Elmiron Lawsuit Involving Pigmentary Changes, Macular Degeneration Selected For First Bellwether Trial

Jury will consider evidence in January 2023, involving claims brought by a woman who experienced eye problems from Elmiron after just two years of use.

The U.S. District Judge presiding over all Elmiron lawsuits filed throughout the federal court system has selected a case brought by Maria Windham, to serve as the first “bellwether” claim to go before a jury early next year.

Elmiron (pentosan polysulfate sodium) is a prescription medication for treatment of interstitial cystitis or painful bladder syndrome, which is often taken by users for years, since there is no cure of the underlying condition. However, hundreds of lawsuits now allege that the drug left users with permanent vision problems, including a form of retinal damage known as pigmentary maculopathy.

According to allegations raised in the complaints, Johnson & Johnson and its Janssen Pharmaceuticals subsidiary provided false and misleading information for decades, and failed to warn users and their doctors about the importance of monitoring for vision changes while taking the bladder drug, which is now known to cause blurry or distorted vision, as well as blindness.

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Elmiron Lawsuits

Side effects of Elmiron have been associated with vision loss and retina damage known as pigmentary maculopathy.


Given common questions of fact and law raised in claims brought throughout the federal court system, consolidated pretrial proceedings were established for all Elmiron lawsuits in December 2020, centralizing the litigation before U.S. District Judge Brian R. Martinotti in the District of New Jersey, for coordinated discovery and pretrial proceedings.

To help promote potential Elmiron settlement negotiations, and gauge how juries are likely to respond to certain evidence and testimony that will be repeated throughout the litigation, Judge Martinotti has established a “bellwether” process, where a small group of representative claims went through a case-specific discovery process and were prepared for a series of three early bellwether trials, which are expected to begin in January 2023, March 2023 and May 2023.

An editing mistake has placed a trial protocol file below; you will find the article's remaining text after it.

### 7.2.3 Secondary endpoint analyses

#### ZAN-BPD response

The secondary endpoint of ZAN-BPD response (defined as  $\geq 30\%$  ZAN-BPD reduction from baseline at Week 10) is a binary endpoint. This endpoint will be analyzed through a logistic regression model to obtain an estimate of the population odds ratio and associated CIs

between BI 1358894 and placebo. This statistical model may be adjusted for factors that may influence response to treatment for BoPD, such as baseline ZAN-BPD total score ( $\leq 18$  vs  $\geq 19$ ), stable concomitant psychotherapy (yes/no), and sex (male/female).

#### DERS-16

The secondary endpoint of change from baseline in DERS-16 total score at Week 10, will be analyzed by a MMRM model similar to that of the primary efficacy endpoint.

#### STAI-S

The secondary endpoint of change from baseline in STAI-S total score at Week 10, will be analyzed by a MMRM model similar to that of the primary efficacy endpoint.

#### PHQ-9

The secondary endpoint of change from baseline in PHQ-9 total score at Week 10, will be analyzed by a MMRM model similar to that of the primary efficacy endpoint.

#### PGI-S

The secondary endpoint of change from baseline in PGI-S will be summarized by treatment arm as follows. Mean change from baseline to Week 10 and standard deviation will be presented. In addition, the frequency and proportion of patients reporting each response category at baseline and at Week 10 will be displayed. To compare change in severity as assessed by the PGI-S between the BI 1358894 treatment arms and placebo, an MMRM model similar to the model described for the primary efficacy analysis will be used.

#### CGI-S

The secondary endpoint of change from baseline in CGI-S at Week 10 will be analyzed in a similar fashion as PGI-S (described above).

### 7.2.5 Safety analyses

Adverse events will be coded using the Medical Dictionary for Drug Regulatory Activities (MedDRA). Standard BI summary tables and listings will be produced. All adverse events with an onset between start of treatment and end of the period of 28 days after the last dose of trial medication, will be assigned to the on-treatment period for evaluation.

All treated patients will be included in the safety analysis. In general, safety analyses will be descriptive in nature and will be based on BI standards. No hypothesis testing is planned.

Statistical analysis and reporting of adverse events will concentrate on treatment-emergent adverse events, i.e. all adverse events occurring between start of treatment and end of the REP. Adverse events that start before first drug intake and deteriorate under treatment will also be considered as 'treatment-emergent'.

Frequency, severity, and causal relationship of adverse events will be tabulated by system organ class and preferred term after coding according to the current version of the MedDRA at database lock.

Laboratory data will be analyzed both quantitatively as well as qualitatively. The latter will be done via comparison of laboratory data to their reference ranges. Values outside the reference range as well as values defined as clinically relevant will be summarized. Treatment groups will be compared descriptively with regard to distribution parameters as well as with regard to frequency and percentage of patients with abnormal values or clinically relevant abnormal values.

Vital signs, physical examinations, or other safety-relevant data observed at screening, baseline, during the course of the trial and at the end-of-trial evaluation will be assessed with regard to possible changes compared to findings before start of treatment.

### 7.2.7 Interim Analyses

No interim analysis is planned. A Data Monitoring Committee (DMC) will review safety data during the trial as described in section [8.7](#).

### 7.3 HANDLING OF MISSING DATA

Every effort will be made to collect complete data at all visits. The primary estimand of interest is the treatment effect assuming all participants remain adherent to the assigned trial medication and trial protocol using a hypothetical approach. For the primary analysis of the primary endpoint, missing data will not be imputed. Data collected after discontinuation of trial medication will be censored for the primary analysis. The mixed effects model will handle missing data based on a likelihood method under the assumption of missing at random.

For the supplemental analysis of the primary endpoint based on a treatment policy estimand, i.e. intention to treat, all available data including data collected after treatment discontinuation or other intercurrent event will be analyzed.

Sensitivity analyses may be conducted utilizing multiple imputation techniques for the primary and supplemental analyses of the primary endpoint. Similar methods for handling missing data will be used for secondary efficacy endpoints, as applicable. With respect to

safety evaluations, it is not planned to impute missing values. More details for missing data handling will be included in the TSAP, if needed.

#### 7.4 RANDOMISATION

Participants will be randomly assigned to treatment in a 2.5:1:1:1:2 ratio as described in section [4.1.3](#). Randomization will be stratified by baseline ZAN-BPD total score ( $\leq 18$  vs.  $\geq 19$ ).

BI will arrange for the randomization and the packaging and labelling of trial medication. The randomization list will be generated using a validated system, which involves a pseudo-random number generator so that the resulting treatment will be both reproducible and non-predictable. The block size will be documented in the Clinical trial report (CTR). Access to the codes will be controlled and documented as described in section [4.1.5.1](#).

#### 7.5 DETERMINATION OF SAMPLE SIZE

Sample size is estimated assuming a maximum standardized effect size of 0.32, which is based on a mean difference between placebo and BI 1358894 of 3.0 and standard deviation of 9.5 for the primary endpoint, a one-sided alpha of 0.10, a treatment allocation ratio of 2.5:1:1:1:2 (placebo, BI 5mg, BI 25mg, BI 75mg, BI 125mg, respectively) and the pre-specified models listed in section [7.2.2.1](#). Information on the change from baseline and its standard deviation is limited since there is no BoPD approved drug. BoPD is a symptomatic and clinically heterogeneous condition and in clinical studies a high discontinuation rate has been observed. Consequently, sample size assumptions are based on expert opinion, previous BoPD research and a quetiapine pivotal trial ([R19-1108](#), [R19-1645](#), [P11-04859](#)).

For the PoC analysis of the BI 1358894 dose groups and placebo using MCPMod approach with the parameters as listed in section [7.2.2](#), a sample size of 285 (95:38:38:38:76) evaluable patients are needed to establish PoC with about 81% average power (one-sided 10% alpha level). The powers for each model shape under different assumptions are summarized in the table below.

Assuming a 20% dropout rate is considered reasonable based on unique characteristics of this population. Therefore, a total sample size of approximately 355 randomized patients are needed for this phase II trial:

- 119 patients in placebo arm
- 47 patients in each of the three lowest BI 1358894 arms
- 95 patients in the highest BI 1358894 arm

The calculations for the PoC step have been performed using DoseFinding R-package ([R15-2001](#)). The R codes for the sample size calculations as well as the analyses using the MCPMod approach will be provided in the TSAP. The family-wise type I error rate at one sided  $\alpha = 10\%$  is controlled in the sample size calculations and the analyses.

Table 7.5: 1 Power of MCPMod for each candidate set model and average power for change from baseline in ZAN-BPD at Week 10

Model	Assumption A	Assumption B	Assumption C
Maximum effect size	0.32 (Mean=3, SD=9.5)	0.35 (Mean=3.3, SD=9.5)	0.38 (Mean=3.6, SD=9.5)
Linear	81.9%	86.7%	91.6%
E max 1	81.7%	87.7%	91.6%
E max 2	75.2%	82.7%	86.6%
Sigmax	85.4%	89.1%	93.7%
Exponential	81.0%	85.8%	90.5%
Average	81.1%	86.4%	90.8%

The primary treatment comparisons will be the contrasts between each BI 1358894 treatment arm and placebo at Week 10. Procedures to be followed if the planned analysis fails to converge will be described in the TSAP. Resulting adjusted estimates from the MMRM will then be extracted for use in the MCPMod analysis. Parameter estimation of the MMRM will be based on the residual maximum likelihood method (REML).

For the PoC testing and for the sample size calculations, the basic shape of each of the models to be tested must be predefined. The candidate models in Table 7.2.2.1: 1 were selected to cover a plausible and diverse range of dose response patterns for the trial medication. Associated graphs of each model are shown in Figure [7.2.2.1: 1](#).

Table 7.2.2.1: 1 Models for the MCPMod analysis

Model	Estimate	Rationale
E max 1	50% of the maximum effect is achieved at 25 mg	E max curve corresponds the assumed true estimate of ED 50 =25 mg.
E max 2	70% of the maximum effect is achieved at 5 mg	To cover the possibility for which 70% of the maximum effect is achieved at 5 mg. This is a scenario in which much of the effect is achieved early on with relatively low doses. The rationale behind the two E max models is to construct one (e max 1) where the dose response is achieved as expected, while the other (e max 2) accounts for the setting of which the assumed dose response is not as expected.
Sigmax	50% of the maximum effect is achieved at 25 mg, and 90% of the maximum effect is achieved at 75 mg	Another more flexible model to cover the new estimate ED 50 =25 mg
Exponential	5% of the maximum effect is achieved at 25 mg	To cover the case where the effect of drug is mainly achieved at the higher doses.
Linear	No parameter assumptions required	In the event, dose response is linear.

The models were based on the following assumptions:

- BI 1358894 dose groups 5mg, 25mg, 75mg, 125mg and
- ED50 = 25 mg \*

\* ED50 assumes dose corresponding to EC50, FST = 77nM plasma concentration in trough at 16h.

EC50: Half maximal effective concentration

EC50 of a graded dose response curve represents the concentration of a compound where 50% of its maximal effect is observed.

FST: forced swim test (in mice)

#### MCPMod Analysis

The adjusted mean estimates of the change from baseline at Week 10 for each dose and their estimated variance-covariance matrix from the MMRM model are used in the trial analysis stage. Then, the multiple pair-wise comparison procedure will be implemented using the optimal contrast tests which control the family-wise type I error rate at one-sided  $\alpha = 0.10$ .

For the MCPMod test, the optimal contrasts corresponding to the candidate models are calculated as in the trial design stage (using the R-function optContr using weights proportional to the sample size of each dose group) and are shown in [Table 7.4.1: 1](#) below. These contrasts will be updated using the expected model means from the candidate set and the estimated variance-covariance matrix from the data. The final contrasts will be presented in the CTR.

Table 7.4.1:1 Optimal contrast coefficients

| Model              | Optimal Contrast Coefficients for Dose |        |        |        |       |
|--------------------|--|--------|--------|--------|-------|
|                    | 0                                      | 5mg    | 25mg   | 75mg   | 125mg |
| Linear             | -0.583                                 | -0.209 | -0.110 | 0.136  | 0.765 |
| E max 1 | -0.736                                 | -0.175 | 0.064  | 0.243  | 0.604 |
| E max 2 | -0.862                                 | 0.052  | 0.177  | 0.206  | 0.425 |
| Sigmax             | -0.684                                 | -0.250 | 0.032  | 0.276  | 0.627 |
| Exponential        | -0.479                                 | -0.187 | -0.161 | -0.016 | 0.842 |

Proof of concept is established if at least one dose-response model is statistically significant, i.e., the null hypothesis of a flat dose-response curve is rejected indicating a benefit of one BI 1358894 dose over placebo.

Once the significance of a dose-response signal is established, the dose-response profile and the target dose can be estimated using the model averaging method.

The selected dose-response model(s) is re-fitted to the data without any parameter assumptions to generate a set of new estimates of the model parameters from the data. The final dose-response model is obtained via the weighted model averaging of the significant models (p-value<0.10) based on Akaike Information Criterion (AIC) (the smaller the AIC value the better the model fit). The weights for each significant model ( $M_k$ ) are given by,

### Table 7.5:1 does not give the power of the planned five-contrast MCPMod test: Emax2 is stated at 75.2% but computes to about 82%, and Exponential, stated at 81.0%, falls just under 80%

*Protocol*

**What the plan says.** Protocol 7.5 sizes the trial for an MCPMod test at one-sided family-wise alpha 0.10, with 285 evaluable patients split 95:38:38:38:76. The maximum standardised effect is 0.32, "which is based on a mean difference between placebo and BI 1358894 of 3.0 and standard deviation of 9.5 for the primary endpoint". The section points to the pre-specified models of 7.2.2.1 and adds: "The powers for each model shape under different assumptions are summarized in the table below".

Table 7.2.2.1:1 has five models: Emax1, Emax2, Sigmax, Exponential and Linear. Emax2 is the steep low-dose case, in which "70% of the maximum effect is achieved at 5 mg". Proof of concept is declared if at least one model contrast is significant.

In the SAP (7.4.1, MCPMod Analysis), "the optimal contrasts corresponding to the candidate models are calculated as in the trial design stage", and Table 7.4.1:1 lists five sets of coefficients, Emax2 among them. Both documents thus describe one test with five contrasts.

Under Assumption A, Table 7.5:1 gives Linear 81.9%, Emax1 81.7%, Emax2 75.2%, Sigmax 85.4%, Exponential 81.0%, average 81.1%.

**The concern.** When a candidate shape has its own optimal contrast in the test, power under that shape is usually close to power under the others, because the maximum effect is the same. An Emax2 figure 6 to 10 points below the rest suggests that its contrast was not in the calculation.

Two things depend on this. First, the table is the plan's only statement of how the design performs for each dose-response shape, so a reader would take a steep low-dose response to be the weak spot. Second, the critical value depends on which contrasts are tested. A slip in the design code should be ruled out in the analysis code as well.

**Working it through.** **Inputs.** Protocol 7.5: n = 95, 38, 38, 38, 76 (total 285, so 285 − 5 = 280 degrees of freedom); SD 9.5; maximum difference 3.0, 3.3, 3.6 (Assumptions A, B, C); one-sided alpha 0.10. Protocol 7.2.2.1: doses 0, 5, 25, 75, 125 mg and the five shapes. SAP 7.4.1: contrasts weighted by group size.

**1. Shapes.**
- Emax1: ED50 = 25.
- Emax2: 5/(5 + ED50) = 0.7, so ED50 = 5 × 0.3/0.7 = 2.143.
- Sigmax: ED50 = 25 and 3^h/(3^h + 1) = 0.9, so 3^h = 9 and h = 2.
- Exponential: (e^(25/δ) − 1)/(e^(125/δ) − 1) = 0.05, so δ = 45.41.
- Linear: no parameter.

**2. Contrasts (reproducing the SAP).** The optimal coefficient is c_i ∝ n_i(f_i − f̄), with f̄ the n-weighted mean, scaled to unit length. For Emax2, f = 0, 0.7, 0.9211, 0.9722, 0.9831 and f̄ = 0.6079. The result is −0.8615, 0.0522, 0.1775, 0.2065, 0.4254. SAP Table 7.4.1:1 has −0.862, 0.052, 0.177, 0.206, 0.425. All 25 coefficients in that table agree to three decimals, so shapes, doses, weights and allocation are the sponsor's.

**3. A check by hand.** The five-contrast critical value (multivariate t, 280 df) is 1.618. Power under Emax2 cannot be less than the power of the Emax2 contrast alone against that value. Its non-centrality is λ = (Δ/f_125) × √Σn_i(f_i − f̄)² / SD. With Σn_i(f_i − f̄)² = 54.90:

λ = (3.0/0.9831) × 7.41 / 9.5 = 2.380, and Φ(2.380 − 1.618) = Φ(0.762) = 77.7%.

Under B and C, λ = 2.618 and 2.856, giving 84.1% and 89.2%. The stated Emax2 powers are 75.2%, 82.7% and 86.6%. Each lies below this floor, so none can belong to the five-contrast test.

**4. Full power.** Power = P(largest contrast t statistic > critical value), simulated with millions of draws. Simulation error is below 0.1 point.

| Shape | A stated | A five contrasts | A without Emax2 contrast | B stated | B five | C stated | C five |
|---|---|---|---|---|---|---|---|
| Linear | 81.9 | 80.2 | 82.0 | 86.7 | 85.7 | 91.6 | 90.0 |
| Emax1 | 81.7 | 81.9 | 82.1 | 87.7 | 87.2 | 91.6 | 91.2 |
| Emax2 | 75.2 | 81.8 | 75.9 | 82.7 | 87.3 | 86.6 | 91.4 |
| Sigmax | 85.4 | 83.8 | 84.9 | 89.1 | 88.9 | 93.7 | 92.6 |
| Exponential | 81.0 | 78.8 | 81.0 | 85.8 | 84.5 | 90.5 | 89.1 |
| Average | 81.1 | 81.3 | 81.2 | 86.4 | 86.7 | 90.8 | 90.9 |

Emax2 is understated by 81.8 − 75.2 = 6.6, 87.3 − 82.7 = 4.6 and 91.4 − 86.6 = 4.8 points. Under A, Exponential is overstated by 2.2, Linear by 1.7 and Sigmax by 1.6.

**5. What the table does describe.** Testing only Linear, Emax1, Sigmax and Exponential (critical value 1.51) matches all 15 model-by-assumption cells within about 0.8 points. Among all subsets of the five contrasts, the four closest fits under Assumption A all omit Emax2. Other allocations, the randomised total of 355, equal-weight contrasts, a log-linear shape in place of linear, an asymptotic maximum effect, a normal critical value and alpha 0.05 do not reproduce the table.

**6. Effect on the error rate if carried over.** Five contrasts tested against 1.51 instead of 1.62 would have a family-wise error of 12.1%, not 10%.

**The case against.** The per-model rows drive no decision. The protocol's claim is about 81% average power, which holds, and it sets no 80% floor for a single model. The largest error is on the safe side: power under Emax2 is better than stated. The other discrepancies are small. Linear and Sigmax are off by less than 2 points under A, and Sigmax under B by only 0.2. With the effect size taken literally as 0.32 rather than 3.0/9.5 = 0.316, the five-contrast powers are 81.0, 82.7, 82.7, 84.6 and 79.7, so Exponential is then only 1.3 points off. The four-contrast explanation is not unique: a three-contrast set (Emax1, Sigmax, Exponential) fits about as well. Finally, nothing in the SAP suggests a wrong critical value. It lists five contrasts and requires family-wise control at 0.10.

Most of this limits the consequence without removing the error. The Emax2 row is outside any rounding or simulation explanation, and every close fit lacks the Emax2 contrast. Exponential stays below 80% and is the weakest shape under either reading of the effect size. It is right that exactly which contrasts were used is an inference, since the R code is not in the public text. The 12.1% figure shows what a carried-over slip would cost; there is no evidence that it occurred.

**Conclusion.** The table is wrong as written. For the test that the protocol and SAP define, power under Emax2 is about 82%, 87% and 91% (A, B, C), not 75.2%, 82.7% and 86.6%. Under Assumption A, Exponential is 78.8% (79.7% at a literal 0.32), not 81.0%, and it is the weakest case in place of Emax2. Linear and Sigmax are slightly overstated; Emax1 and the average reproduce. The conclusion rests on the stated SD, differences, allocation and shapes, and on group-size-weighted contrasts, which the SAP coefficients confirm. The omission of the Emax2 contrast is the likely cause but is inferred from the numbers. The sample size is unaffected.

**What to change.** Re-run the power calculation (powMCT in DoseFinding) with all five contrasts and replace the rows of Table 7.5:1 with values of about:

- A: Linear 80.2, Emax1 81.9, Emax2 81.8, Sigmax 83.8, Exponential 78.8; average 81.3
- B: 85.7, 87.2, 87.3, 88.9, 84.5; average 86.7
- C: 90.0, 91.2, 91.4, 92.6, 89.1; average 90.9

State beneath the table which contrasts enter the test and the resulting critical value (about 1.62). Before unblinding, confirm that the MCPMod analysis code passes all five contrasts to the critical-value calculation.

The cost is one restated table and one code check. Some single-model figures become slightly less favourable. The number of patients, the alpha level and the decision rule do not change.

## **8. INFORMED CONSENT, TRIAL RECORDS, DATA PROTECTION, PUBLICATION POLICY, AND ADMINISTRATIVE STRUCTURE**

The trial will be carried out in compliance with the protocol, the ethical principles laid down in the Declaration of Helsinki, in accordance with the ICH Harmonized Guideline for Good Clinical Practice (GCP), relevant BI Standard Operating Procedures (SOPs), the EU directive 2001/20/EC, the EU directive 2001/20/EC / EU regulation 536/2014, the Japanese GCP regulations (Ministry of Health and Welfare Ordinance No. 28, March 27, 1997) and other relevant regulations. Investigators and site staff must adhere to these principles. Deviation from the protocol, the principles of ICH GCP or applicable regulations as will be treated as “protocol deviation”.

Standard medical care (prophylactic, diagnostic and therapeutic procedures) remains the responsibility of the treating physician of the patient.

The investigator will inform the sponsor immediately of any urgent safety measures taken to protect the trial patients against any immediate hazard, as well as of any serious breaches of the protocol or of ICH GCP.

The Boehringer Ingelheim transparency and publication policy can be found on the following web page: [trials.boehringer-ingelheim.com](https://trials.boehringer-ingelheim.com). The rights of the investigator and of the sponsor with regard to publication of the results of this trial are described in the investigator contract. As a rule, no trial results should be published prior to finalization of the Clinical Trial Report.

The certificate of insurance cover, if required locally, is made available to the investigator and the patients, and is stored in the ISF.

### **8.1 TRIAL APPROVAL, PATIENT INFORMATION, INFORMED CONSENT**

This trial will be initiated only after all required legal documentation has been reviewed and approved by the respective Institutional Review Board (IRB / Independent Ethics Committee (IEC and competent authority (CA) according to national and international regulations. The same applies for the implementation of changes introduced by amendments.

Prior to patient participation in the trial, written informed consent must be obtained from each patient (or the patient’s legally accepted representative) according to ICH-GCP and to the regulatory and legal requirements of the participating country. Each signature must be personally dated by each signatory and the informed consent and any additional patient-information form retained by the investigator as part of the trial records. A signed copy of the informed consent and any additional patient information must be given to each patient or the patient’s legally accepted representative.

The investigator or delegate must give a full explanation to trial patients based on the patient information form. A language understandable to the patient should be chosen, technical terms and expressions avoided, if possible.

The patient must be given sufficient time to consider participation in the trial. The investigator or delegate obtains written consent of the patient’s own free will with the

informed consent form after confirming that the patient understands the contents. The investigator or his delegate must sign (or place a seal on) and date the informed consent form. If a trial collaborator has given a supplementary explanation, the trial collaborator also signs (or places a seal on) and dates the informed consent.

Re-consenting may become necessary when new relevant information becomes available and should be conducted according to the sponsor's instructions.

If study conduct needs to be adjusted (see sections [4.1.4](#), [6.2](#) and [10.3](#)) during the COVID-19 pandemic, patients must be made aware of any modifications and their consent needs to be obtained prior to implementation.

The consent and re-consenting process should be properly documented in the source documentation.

In a Hearing Order (PDF) issued on June 1, Judge Martinotti indicated that a lawsuit filed by Maria Windham in October 2020 will be the first case to go before a jury. The claim was originally selected by the drug manufacturers, and will be followed by a lawsuit filed by Julia Manning, which was selected by plaintiffs, or a third claim that the defendants will identify by June 10.

While the outcome of these early trial dates will not be binding on other plaintiffs, they may help gauge how juries are likely to respond to certain evidence and testimony that will be repeated throughout the litigation and are designed to help facilitate settlement negotiations between the parties.

Elmiron Vision Loss Risks

Although lawsuits allege the drug makers knew about reports involving vision loss and deterioration among long-term users for years, the first warnings about the importance of monitoring for vision side effects of Elmiron were not added to the drug label until June 2020.

At that time, doctors and users were told for the first time by regulators about the risk of pigmentary maculopathy associated with Elmiron exposure, which has left users with difficulty adapting in dark light, spots or floaters in the vision, as well as complete blindness.

As researchers learn more about the causes of Elmiron eye problems, a number of new studies have been published, which are expected to provide compelling evidence for plaintiffs at trial.

In February 2021, a study published in the medical journal Clinical Ophthalmology identified a distinct signature for Elmiron-related maculopathy, which can be identified using multimodal imaging.

A month later, a study published in the journal Current Opinion in Ophthalmology estimated that about one out of every five long-term users of Elmiron may be left with retinal maculopathy, leading to recommendations that eye doctors should now ask questions about Elmiron exposure when patients present with unexplained retinal pigment changes and difficulty adapting in dark or dim light.

As more doctors diagnose Elmiron retinal injuries among individuals who have been dealing with vision problems for years, it is widely expected that before the first cases go to trial in early 2023, the litigation will likely include several thousand complaints filed nationwide.


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